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    Study: Mixed Results in Teen Drug Use

    Abuse of Illicit Drugs Drops, but Prescription Drug Abuse Still High
    By
    WebMD Health News
    Reviewed by Louise Chang, MD

    Dec. 11, 2007 -- Drug use edged up in American 10th- and 12th-graders but dropped in eighth-graders over the last year, according to data released by the White House Tuesday.

    About one in 14 eighth-graders said they'd used an illegal drug within the last month, down 0.7% from 2006. At the same time, the number of 10th- and 12th-graders acknowledging drug use edged up since last year, according to the annual study, called the Monitoring the Future Survey.

    While the study shows a slowdown in progress against adolescent drug use, trends in that use are down significantly since the peak in the late 1990s and early 2000s. The White House pointed to a 24% reduction since 2001 in the percentage of school kids who say they've taken illegal drugs in the past month.

    That led the White House to declare near-victory on its drug reduction strategy Tuesday.

    In a White House speech, President Bush said his call to cut adolescent drug use by 25% yielded "promising results."

    "Because Americans took action, today there are an estimated 860,000 fewer children using drugs than six years ago," the president said during a White House speech. Those reductions took six years, slightly longer than the five years Bush had aimed for in early 2002.

    Rx Problem Remains

    The study shows that since 2002, teens have shown less interest in nearly every major drug of abuse, including marijuana, methamphetamine, and alcohol.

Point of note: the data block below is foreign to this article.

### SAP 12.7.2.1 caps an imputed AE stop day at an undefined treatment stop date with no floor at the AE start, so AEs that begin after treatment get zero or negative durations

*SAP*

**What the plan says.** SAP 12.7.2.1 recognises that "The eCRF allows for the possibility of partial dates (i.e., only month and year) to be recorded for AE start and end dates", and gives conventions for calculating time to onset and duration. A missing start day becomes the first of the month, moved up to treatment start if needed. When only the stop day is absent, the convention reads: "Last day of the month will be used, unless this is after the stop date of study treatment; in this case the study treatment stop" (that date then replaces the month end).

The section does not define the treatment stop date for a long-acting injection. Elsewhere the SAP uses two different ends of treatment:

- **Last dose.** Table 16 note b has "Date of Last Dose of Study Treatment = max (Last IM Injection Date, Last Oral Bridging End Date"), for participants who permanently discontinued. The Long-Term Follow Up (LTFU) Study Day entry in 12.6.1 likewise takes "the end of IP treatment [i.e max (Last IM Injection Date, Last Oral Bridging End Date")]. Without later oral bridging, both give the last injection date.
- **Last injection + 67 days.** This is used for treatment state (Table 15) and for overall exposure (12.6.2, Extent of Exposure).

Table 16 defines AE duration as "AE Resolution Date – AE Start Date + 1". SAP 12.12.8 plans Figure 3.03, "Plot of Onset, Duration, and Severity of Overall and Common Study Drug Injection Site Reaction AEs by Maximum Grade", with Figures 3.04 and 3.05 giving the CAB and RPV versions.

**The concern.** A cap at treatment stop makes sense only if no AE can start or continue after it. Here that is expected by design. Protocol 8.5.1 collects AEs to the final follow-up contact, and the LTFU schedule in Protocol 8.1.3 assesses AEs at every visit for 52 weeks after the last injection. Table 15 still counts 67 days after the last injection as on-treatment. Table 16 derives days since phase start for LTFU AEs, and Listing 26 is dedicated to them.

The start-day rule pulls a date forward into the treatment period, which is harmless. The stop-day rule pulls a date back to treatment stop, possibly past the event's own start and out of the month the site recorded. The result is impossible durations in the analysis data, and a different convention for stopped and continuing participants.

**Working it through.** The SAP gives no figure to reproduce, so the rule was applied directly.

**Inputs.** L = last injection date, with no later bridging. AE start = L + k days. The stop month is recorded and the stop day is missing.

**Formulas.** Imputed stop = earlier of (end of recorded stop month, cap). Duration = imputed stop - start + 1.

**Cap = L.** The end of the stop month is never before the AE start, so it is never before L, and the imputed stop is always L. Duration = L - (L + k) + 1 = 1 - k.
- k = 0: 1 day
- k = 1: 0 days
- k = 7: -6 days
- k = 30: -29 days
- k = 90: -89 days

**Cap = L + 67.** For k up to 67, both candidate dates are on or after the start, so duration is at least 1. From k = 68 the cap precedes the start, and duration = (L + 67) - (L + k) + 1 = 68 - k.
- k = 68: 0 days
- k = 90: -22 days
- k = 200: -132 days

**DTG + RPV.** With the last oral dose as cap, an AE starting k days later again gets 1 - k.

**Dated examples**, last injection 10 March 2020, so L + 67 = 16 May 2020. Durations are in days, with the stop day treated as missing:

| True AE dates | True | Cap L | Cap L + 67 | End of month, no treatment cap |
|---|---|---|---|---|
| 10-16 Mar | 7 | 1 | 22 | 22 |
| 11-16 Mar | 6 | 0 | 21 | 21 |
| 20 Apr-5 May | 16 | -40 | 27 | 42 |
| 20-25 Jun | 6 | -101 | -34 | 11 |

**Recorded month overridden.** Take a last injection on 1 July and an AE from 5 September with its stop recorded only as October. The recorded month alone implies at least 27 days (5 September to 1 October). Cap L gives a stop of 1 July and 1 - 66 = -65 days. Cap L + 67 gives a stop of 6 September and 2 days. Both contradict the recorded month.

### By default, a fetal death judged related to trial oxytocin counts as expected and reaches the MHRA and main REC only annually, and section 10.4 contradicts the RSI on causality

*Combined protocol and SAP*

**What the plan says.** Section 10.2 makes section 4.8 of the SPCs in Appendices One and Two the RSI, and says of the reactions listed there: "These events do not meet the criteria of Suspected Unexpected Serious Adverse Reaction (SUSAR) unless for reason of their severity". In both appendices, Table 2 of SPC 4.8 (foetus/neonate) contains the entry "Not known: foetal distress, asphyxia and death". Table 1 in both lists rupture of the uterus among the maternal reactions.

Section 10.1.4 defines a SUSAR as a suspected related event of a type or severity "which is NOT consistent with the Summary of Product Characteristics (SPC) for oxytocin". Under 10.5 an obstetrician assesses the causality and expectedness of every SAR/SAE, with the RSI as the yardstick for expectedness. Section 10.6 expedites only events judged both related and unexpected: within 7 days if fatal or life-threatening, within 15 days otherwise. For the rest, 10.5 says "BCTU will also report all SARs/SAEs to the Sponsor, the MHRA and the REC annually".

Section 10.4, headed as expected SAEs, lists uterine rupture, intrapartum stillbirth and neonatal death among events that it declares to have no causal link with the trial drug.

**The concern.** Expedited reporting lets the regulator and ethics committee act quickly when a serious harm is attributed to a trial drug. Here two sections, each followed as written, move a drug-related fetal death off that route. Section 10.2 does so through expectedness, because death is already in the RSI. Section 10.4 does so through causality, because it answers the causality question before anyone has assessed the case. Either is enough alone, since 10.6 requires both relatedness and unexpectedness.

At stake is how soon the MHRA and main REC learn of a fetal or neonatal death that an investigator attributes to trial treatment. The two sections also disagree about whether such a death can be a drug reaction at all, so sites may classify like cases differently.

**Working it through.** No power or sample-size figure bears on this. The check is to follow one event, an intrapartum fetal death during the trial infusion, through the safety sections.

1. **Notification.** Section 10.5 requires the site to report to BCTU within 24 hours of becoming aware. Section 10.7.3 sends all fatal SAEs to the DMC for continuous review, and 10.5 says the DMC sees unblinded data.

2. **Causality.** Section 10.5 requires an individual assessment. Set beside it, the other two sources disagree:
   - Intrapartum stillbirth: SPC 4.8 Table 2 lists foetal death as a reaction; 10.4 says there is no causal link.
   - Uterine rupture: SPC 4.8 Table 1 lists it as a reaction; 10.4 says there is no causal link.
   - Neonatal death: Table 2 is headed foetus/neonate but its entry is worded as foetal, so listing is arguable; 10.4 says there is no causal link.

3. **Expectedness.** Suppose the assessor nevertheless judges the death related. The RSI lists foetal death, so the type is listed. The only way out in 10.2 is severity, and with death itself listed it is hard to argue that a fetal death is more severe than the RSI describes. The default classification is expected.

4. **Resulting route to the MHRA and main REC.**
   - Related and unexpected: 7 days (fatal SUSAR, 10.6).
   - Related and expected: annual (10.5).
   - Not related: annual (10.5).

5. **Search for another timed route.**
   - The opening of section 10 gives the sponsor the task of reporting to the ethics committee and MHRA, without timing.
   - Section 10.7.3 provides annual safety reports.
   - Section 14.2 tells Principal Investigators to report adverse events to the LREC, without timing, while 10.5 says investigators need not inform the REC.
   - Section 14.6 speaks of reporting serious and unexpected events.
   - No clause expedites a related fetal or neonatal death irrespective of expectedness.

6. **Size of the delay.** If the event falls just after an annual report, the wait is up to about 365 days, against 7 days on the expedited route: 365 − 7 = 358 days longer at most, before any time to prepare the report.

But policy makers remain concerned about OxyContin and other prescription narcotics, which have not seen significant drops since 2002. Bush called the trend "troubling."

    In September, John P. Walters, director of the White House Office of National Drug Control Policy, said continuing high abuse of prescription drugs threatened to undermine progress against other drugs in both children and adults.

    "There has been during the five-year period an increase and a stubborn resistance to decline by prescription drug abuse," Walters told reporters Tuesday.

    Other Findings

    Among the annual survey's other findings are:

    • A significant drop in smoking by eighth-graders but no drop by 10th- and 12th-graders since 2006. Fourteen percent of high school sophomores and nearly 22% of seniors say they've smoked in the past month.
    • A slight drop in drinking in all three grades, though nearly one-third of seniors say they've been drunk in the past month.
    • An uptick in ecstasy use. Slightly more seniors say they've used ecstasy than said so last year, though overall numbers are half what they were in 2000.

    In an interview, Lloyd Johnston, PhD, the study's lead author, attributed dropping drug use trends to teens' stronger perception that drugs are harmful.

    "When youngsters come to see a drug as more dangerous, they turn away from it," said Johnston, PhD program director at the University of Michigan's Institute for Social Research.

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